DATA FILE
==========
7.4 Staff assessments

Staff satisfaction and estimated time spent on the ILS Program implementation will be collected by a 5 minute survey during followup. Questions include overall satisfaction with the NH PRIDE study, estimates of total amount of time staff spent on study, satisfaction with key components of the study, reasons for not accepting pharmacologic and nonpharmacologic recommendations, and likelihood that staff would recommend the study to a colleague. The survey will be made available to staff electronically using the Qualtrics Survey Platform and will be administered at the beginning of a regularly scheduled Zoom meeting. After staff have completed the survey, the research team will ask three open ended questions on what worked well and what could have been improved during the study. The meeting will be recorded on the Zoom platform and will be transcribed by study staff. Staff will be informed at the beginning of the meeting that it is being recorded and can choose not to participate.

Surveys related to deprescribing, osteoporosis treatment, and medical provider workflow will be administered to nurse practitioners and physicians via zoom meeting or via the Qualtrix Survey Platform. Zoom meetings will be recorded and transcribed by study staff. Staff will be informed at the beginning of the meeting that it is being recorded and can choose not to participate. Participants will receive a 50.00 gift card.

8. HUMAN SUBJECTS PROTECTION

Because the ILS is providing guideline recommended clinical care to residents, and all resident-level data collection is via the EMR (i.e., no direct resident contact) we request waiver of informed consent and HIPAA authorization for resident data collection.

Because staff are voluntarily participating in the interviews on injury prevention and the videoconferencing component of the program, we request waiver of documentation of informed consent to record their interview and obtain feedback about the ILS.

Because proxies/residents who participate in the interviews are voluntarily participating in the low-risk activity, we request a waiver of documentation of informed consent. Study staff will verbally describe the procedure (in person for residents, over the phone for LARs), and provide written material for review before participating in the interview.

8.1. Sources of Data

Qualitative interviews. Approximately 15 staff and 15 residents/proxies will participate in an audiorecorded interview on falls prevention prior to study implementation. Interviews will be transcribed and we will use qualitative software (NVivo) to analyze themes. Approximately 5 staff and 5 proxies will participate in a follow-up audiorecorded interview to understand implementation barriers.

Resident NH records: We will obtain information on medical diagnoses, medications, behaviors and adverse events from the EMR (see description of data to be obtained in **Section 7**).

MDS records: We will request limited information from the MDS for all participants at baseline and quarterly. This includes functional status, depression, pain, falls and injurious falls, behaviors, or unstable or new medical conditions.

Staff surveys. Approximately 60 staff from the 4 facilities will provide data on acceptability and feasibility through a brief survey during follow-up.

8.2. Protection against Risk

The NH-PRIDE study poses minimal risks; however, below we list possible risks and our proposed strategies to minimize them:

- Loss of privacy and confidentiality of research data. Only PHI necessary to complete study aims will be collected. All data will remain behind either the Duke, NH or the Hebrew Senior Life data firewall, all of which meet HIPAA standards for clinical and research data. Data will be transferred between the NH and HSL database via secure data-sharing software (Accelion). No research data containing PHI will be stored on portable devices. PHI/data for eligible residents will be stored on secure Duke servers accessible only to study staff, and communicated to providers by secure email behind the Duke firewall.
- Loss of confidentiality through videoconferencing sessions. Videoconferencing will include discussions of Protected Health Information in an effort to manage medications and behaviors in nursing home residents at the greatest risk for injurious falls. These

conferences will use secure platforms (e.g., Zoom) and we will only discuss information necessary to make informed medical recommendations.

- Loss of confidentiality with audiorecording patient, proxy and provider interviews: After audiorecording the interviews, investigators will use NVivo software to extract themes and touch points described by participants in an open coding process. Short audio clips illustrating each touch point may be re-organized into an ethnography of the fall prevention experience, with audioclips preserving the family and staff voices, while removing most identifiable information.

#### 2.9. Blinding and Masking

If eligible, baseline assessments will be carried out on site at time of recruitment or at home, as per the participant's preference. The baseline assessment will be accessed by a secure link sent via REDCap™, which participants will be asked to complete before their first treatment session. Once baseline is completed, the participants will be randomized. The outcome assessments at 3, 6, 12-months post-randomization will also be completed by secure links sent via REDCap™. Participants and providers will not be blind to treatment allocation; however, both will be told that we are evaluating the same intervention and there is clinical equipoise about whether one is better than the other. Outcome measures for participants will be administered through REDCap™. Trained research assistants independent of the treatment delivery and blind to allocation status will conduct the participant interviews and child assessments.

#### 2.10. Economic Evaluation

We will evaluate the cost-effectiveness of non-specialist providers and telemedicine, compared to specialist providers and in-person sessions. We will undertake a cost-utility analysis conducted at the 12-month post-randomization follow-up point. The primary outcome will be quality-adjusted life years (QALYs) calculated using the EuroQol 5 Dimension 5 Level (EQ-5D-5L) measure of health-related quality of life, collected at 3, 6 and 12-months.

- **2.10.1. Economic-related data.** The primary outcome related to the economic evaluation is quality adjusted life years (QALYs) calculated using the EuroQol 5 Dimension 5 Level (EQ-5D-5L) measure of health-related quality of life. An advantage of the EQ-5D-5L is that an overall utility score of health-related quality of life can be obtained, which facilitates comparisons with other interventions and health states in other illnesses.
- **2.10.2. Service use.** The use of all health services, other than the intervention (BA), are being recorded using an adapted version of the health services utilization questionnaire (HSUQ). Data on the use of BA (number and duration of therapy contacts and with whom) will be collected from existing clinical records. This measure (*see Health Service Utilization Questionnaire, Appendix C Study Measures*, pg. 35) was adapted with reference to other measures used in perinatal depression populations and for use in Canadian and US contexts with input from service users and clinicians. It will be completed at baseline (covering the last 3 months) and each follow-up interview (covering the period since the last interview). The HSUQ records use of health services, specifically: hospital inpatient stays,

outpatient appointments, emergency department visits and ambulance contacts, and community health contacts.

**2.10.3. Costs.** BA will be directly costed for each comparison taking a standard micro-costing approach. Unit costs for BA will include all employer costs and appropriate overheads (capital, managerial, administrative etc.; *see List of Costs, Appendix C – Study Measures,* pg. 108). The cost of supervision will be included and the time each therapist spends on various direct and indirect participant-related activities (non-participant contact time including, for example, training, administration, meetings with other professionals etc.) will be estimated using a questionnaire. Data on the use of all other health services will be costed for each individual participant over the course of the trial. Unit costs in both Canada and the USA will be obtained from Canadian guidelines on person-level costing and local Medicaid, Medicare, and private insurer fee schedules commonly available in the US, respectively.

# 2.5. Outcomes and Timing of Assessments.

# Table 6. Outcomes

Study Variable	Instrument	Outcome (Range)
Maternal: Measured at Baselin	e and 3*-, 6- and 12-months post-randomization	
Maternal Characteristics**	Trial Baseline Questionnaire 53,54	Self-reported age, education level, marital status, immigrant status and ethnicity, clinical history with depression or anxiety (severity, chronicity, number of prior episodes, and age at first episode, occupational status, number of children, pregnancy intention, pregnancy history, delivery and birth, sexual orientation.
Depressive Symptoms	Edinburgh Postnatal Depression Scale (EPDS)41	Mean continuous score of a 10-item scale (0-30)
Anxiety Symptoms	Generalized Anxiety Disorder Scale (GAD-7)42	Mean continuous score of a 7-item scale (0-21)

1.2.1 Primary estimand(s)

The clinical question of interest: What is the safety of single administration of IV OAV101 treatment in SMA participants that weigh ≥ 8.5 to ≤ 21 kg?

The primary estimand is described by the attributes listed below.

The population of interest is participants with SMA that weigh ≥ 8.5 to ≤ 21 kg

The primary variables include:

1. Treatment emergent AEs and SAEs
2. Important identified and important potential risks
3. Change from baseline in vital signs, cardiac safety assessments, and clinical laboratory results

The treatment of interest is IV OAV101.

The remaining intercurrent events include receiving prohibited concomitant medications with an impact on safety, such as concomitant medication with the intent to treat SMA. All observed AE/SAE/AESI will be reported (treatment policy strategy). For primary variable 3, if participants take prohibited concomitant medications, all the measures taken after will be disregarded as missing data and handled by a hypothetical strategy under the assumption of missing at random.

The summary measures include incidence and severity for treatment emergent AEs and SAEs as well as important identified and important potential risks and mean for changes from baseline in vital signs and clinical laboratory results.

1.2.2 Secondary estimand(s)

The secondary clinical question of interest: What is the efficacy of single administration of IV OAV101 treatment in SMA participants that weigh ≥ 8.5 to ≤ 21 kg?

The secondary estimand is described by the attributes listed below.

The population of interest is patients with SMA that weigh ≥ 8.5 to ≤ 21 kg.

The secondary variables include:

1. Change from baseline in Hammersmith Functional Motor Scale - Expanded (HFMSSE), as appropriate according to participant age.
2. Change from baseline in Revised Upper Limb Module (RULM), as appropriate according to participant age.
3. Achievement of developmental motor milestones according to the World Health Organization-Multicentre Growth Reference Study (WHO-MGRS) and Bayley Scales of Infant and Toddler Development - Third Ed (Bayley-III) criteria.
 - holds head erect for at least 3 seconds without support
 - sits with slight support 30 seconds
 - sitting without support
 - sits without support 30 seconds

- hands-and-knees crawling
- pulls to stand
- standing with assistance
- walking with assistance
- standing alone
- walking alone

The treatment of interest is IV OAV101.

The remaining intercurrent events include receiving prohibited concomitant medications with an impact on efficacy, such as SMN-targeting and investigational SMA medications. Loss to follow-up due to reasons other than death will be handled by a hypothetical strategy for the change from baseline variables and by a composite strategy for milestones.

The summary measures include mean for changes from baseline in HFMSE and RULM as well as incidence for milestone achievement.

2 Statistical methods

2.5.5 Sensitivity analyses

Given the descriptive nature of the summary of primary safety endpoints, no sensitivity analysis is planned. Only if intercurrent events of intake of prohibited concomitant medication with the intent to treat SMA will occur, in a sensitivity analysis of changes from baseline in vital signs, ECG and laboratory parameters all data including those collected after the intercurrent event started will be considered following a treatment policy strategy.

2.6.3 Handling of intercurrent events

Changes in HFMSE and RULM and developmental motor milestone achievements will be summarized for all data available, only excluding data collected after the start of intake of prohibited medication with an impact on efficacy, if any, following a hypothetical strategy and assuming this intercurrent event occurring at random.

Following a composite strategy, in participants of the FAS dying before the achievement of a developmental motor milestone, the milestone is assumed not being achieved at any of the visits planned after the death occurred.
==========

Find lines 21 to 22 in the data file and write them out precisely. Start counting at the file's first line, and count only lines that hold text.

#### 2.10. Economic Evaluation

We will evaluate the cost-effectiveness of non-specialist providers and telemedicine, compared to specialist providers and in-person sessions. We will undertake a cost-utility analysis conducted at the 12-month post-randomization follow-up point. The primary outcome will be quality-adjusted life years (QALYs) calculated using the EuroQol 5 Dimension 5 Level (EQ-5D-5L) measure of health-related quality of life, collected at 3, 6 and 12-months.